Accuracy of Fecal Calprotectin in Detecting Small Bowel Crohn’s Disease: A Meta-Analysis and Systematic Review
Volume 1 ; Issue 1 ; in Month : Jan-Dec (2019) Article No : 107
Das M, Asghar M, Martin DK, et al.
Background: Identifying active small bowel Crohn’s Disease (CD) is often challenging due to various reasons. The location of Crohn’s disease and often the disease process itself make direct visualization difficult. Fecal calprotectin (FCP) is a well-established marker of mucosal inflammation. Several studies have confirmed FCP’s utility in colonic inflammation; however, the diagnostic accuracy in active small bowel inflammation had yet to be established. The aim of the present study is to update the previous meta-analysis of FCP and its diagnostic accuracy in detecting active small bowel Crohn’s disease.
Methods: Study Selection Criteria: A comprehensive search was performed using PubMed/OVID studies. Studies from 2010 until 2018 addressing patients with suspected or known CD and evaluated with noninvasive testing with FCP and confirming disease with video capsule endoscopy or imaging were included. Studies in which a 2 × 2 table with true positives, false negatives, false positives and true negative values could be constructed were included.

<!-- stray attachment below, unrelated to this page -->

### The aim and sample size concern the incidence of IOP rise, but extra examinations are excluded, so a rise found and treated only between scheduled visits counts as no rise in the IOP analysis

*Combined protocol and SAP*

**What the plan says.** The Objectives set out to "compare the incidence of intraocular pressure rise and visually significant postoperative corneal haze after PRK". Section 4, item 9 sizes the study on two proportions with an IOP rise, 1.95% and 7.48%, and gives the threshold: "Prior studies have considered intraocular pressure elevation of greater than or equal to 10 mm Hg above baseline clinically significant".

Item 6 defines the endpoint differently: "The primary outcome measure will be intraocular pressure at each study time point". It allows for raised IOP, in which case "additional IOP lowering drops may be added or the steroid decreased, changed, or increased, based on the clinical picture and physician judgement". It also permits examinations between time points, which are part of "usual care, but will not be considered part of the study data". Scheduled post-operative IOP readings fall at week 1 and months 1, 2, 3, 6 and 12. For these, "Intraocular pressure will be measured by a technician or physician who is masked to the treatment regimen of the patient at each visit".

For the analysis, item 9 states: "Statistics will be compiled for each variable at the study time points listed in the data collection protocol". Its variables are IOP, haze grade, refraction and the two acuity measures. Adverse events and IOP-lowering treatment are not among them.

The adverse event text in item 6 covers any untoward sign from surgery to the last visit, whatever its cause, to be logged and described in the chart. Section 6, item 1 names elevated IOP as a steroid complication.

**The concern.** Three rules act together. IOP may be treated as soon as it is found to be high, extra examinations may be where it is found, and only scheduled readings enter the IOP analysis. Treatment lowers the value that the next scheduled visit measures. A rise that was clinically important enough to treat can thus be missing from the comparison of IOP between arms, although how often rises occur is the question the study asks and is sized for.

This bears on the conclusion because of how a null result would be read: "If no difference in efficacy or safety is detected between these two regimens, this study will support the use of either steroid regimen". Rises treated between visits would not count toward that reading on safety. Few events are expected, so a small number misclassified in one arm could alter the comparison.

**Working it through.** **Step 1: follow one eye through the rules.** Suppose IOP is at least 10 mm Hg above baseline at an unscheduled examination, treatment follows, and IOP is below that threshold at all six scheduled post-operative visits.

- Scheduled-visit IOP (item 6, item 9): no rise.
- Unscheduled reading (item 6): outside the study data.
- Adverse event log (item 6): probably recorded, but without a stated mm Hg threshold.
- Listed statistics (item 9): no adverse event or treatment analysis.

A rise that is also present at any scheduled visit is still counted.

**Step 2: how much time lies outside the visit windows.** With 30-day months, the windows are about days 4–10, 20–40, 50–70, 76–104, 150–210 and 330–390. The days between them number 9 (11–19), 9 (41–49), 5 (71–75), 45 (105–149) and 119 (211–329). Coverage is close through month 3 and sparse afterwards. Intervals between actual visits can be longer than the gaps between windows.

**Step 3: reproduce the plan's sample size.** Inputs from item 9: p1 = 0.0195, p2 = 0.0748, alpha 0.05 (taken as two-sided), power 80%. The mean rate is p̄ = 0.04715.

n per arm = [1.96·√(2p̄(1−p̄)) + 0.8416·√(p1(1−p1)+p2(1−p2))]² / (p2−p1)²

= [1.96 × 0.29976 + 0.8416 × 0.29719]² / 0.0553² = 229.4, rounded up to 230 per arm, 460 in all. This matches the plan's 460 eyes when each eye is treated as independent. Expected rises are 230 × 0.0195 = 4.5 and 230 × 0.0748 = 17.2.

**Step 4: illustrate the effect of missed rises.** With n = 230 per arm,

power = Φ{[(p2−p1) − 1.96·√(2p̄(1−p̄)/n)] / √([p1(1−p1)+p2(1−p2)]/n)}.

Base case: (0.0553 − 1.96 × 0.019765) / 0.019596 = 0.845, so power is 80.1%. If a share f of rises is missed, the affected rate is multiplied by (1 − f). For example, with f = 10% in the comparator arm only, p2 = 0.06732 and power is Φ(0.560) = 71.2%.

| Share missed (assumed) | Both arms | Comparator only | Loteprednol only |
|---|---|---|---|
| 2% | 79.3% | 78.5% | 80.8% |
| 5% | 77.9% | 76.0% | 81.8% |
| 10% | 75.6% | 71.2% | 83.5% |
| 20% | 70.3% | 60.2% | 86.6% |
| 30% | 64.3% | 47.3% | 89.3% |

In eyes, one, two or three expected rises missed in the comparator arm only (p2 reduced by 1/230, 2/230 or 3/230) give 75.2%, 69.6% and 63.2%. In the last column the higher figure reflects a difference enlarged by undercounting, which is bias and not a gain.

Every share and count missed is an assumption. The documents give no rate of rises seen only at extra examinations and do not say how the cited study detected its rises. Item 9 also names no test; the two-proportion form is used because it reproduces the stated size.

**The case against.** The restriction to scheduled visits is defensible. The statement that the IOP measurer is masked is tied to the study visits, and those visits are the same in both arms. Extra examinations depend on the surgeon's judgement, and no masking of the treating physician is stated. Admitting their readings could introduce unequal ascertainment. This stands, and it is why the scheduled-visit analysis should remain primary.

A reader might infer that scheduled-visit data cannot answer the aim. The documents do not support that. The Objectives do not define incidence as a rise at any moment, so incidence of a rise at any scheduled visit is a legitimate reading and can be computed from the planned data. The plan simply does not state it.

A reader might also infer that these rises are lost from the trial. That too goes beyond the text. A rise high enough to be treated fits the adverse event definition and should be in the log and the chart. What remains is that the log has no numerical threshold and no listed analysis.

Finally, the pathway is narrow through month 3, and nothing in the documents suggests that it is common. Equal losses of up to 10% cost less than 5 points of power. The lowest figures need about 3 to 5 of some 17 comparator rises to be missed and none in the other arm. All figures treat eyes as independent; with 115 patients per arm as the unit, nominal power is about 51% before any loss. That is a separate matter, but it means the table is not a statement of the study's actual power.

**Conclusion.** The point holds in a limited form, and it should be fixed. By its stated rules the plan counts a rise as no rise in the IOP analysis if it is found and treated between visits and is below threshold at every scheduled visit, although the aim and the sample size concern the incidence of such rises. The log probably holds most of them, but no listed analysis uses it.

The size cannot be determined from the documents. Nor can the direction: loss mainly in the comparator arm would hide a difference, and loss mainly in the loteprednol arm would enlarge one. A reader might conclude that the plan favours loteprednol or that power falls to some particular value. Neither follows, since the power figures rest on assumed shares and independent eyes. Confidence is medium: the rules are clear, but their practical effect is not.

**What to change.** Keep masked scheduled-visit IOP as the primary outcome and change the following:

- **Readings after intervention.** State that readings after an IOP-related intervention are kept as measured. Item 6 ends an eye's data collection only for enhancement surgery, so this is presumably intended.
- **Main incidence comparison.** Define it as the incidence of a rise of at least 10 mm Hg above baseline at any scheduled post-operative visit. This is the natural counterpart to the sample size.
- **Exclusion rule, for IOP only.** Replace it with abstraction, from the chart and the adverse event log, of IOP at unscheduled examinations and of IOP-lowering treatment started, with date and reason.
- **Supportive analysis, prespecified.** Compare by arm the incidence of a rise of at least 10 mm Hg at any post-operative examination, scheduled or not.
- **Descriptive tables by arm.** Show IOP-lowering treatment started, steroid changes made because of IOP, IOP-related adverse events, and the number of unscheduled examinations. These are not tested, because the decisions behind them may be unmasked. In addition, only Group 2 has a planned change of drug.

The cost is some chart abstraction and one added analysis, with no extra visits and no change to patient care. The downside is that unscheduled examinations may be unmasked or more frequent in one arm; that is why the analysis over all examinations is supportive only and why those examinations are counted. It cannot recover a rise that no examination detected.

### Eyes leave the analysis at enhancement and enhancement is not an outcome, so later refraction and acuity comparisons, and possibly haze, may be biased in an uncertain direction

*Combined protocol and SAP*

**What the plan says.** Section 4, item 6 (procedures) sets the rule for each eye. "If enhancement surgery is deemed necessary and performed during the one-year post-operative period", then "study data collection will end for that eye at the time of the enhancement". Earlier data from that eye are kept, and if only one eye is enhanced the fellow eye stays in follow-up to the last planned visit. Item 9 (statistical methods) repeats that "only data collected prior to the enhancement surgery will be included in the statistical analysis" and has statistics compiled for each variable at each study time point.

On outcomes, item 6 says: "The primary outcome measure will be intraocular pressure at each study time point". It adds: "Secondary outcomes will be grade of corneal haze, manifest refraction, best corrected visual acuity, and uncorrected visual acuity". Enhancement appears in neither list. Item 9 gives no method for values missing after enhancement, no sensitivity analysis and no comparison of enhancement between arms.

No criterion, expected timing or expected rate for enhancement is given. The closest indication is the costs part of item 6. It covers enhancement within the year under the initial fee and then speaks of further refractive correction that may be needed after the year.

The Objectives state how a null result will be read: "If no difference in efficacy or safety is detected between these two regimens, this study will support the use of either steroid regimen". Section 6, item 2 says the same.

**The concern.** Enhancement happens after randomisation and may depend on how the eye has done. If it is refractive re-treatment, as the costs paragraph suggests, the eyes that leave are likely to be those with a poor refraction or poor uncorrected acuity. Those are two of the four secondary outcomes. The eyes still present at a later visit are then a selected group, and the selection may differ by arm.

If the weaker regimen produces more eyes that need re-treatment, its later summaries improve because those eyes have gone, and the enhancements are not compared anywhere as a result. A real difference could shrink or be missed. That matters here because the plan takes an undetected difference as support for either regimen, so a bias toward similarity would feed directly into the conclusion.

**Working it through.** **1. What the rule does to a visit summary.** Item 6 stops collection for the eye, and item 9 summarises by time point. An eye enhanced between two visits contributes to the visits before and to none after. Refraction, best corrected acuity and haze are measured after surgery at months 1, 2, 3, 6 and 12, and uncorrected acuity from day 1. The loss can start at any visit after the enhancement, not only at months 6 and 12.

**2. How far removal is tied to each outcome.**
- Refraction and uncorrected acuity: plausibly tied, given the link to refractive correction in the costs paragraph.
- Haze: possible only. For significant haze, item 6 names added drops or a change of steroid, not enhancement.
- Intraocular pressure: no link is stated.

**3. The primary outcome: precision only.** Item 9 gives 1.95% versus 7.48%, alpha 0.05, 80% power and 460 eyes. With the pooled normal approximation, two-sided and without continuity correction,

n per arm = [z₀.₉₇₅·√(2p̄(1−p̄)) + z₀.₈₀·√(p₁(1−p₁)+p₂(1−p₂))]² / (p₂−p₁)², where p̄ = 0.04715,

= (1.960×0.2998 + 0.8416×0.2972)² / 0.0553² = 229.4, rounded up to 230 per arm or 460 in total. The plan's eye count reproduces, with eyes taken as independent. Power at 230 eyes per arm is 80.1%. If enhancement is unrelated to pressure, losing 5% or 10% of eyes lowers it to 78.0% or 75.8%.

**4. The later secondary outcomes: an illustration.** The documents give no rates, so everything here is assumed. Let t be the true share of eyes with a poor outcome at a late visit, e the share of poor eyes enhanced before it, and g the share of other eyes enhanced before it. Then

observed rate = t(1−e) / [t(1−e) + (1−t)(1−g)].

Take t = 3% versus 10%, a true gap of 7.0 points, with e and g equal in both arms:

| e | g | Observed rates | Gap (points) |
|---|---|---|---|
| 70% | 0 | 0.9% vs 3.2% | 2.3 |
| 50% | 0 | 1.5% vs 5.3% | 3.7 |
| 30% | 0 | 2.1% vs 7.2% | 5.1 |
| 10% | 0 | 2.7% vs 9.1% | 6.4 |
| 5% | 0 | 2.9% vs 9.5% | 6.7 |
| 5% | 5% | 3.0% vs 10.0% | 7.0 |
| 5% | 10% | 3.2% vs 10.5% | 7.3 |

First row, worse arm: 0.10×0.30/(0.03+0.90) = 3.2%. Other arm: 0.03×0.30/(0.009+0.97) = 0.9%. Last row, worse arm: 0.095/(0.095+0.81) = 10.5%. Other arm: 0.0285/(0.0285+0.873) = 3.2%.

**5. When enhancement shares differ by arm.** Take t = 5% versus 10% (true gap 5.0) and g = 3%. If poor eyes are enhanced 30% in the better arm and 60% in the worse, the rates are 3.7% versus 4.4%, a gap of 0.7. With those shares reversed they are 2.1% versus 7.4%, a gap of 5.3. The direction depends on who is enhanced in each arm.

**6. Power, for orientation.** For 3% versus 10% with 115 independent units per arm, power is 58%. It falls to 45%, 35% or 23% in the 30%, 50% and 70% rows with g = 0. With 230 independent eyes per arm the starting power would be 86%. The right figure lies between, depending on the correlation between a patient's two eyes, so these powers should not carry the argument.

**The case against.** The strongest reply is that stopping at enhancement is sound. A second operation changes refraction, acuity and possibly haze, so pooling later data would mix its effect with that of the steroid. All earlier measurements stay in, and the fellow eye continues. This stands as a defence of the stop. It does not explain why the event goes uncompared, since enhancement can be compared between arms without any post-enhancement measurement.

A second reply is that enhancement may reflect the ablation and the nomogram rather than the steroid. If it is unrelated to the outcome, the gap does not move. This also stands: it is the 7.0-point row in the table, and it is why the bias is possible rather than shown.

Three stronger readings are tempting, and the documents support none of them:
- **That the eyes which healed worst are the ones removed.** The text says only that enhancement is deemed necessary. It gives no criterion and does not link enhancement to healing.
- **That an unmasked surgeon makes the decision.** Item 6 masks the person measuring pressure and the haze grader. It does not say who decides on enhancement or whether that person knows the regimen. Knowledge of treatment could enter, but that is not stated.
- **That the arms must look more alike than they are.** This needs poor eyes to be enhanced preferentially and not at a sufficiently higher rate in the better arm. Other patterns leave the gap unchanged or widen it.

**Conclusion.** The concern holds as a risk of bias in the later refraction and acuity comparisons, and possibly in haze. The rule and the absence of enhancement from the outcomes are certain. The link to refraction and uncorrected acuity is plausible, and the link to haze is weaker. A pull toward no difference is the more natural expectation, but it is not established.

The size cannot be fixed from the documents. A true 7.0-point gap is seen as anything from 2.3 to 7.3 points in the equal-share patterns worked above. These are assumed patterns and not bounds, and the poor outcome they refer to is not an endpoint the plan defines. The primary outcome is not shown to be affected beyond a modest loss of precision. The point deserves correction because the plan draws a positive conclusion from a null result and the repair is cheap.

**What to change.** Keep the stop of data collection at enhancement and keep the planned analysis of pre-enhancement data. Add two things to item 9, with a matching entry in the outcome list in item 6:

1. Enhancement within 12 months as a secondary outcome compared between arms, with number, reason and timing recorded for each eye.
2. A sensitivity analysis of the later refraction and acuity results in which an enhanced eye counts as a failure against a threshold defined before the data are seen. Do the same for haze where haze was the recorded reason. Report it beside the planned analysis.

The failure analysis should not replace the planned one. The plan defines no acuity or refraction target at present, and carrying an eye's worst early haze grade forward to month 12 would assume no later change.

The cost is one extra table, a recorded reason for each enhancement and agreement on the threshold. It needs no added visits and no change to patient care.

Statistical Method: Meta-analysis for the diagnostic accuracy of fecal calprotectin in diagnosing active small bowel CD was performed by calculating pooled estimates of sensitivity, specificity, likelihood rations, and diagnostic odds ratios. Pooling was conducted by both fixed and random effects models.
Results: Data was extracted from 17 studies which met the inclusion criteria. In CD patients, pooled sensitivity of fecal calprotectin was 76.50% (95% CI: 73.00 – 79.00) in diagnosing small bowel Crohn’s disease. Fecal calprotectin had a pooled specificity of 71.10% (95% CI: 68.00 – 73.00) for detecting active small bowel Crohn’s disease. The diagnostic odds ratio, of having active small bowel disease with elevated FCP was 12.28 (95% CI: 6.55 – 23.01). The positive likelihood ratio of FCP was 3.09 (95% CI: 2.16 – 4.41), and the negative likelihood ratio was 0.30 (95% CI: 0.21 – 0.43).
Conclusion: Fecal calprotectin has moderate diagnostic accuracy for detecting active small bowel CD. Our results suggest a fecal calprotectin of at least 50 µg/g has moderate sensitivity and specificity in detecting active small bowel disease.
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